Printing Section

The traditional printing of important religious works onto Bhutanese handmade paper from wood-blocks is still carried out from time to time, but only in limited editions (time and production costs make manual block printing onto handmade paper uneconomic for the mass market).

letter-press printing

Hand operated letter-press printing is also carried out from time to time for the works of Kunkhyen Longchen Rabjam for which the Library holds metal blocks.

The range of printing activities now includes the block printing of dharani (gzungs) for insertion in prayer wheels, Choten and Buddha images. In 1993, the Library successfully tendered to provide mantras for insertion in three new images (each 28-30 feet high) being made for Punakha Dzong as part of a major restoration project, supplying 200,000 sheets of the approximately 300,000 required to fill each statue.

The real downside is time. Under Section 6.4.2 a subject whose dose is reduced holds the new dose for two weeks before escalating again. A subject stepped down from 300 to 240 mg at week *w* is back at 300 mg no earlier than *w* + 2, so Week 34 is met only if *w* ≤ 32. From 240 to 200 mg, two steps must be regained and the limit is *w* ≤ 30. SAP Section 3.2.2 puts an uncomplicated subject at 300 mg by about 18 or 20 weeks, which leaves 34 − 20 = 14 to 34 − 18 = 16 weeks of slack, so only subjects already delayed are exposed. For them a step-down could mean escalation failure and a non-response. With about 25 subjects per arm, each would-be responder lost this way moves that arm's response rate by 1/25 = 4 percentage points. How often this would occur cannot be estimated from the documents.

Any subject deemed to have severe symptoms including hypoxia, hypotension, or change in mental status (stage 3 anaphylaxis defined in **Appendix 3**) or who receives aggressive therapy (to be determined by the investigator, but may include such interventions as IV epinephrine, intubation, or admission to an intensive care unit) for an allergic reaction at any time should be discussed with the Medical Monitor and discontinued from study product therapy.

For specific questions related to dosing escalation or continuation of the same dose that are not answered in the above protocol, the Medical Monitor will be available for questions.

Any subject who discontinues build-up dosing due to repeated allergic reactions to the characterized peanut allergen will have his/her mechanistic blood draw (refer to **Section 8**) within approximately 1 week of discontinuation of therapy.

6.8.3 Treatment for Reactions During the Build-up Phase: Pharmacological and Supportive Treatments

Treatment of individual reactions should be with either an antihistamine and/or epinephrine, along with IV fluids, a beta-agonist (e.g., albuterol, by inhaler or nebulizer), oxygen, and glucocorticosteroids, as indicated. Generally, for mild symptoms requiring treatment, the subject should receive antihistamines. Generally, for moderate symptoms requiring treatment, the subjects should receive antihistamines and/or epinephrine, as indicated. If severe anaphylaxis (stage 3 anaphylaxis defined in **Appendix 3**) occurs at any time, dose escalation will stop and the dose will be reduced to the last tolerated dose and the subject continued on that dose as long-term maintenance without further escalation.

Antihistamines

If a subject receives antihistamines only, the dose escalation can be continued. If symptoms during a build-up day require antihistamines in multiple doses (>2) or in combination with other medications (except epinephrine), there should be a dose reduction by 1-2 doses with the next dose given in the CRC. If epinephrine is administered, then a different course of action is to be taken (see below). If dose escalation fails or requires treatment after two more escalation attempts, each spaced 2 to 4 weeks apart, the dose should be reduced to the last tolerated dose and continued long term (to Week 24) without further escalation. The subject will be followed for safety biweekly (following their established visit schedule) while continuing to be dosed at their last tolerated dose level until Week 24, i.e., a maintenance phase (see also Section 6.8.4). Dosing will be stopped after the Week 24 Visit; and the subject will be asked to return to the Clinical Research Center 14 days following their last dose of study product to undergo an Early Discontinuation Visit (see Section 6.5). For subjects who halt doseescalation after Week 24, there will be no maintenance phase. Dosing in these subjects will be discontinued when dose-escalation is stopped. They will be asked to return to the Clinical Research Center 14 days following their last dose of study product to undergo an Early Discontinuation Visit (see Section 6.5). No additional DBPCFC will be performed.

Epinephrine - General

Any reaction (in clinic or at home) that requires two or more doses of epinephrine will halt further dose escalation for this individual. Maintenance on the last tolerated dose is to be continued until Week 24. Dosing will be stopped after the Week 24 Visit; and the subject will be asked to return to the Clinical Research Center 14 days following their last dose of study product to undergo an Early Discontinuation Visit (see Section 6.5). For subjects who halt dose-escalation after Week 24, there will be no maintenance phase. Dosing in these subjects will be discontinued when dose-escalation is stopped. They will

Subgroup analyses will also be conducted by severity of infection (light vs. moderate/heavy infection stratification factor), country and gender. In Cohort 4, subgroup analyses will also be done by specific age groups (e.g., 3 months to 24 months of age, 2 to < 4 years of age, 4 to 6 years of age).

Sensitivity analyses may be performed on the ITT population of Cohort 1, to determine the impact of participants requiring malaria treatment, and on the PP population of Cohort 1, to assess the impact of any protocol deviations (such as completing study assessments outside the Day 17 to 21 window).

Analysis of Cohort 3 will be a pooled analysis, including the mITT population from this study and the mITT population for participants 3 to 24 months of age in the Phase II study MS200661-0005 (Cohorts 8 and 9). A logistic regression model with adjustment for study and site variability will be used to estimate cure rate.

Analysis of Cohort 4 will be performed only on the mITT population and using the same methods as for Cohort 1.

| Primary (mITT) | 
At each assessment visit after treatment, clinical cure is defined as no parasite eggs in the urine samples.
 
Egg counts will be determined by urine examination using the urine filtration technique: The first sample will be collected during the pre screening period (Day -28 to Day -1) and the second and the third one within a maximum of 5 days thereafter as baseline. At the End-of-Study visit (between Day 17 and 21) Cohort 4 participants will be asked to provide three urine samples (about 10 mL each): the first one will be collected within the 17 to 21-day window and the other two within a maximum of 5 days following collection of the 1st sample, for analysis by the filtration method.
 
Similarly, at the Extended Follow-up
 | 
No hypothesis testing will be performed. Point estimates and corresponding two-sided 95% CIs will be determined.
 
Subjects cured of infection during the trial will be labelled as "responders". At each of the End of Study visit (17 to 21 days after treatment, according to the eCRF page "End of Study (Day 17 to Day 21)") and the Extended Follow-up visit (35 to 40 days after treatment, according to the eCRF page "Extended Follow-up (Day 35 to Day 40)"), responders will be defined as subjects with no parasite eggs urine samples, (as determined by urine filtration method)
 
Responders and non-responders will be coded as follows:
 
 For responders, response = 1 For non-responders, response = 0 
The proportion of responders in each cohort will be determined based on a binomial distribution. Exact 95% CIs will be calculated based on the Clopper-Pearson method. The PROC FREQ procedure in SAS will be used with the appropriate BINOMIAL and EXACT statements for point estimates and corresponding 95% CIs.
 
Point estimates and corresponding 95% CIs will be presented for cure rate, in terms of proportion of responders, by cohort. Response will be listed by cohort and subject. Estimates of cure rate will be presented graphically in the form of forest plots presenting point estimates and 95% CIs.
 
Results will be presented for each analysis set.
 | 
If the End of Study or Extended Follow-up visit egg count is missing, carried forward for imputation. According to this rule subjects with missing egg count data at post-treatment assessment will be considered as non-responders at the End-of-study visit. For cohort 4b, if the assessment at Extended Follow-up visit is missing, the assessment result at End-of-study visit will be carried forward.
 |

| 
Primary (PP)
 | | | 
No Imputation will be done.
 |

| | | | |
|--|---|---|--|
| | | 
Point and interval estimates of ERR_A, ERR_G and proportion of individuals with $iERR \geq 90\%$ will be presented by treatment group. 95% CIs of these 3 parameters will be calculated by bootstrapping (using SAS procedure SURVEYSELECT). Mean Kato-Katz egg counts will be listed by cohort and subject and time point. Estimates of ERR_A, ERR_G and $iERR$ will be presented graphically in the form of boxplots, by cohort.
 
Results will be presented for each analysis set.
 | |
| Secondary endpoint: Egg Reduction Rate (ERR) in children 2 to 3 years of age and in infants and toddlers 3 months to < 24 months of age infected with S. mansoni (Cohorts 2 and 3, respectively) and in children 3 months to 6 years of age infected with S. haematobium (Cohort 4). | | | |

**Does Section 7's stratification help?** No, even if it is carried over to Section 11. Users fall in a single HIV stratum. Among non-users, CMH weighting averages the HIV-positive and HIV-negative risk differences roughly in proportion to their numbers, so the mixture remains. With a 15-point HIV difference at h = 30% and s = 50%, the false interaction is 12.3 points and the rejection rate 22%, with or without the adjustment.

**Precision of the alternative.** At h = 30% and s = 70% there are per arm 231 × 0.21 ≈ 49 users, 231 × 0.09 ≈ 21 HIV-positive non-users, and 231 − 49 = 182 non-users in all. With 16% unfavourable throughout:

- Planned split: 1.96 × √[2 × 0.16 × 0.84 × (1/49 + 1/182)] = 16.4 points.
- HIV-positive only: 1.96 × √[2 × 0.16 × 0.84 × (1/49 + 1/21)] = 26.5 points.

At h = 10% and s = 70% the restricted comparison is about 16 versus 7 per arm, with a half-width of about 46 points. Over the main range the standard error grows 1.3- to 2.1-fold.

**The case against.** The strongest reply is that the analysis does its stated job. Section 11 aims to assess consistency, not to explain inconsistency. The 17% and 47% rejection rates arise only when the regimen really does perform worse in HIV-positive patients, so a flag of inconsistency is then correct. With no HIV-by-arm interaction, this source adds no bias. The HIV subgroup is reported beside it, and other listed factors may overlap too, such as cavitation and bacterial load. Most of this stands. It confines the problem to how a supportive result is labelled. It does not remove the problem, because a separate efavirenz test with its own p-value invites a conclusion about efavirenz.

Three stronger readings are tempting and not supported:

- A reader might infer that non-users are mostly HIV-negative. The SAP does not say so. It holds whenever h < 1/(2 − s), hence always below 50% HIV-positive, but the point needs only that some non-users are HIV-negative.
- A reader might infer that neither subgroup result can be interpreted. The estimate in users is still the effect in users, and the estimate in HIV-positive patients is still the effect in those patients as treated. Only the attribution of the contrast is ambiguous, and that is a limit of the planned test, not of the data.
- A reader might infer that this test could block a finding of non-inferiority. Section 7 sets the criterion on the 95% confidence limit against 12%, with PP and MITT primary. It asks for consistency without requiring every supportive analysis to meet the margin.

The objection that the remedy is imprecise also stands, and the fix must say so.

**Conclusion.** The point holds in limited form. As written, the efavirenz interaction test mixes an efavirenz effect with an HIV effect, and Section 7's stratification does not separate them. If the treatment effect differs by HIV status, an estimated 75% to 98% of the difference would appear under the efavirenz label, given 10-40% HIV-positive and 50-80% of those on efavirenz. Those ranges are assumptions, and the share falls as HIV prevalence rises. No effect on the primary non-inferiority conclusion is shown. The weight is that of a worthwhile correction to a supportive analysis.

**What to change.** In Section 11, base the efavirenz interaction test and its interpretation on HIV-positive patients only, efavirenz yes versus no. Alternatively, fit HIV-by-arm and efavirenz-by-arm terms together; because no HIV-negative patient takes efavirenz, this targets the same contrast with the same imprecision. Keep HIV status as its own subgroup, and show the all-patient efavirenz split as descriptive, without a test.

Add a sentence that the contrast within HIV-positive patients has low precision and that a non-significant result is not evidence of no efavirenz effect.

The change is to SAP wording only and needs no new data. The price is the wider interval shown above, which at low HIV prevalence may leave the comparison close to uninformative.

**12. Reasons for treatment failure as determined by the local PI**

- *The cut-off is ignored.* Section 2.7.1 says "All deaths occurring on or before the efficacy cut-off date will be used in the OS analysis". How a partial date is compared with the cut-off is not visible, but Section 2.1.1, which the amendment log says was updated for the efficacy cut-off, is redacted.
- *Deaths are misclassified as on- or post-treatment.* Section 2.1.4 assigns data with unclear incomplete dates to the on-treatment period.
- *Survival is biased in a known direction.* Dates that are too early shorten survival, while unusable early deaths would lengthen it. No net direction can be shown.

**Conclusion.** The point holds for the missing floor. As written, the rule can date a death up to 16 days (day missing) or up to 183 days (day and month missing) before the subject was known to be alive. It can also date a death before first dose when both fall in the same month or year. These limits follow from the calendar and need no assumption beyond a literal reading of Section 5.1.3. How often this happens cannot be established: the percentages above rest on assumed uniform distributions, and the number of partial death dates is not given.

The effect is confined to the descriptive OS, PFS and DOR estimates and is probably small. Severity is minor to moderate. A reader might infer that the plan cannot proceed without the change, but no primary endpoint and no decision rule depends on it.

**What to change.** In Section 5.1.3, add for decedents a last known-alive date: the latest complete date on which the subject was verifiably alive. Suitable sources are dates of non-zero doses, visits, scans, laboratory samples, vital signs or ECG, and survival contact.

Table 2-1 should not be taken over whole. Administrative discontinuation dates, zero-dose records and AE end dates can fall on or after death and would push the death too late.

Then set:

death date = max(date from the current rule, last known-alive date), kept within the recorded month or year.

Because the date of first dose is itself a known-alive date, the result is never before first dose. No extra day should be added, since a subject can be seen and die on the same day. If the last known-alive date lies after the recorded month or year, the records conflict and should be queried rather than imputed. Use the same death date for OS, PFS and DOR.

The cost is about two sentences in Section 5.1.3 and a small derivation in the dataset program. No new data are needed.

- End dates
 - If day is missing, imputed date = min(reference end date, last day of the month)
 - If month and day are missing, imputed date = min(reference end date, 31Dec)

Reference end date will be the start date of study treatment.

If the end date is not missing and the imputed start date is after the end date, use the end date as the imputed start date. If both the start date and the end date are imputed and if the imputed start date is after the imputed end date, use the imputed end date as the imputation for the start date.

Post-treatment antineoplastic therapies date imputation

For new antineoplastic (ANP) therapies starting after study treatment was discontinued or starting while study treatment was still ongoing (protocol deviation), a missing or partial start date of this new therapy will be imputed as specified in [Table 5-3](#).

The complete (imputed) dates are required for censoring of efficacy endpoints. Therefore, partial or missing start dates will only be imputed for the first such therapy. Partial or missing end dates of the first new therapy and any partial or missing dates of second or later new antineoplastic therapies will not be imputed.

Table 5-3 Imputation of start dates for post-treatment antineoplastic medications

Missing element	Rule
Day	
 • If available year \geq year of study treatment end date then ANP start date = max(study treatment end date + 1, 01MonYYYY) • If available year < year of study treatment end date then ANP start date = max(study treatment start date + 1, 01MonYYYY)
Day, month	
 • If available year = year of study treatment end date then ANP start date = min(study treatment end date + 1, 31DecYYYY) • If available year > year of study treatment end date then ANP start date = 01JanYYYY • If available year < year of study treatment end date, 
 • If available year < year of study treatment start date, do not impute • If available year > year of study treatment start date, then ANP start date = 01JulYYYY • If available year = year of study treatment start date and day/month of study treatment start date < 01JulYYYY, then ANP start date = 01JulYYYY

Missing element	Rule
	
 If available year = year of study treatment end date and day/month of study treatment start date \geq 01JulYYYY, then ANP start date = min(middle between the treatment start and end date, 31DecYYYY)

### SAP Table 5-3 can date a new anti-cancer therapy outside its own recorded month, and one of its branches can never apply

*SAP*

Xylograph (woodblock) Printing Process

Woodblook printing was invented in China by the 7th century CE and was used largely for the purposes of propagating Buddhist literature. The oldest dated printed book in the world is a Chinese version of the Diamond Sutra from 868 now in the British Library which shows considerable level of sophistication. This printing process was enthusiastically adopted in Korea, Tibet and Bhutan because Buddhists believe great merit is attained by printing and distributing holy texts.

Bumthang was one of the early centres of woodblock printing in Bhutan and original woodblocks carved by Terchen Padma Lingpa still survive at Kunzang Trak retreat. Punakha Dzong also had a printing establishment which was famous through the Himalayan Region. Unfortunately, over the centuries there have been several major fires at Punakha Dzong, leading to the destruction of most of the woodblocks originally housed there.

Bhutanese continue to use this process right up to the present day for the purpose of printing important religious texts.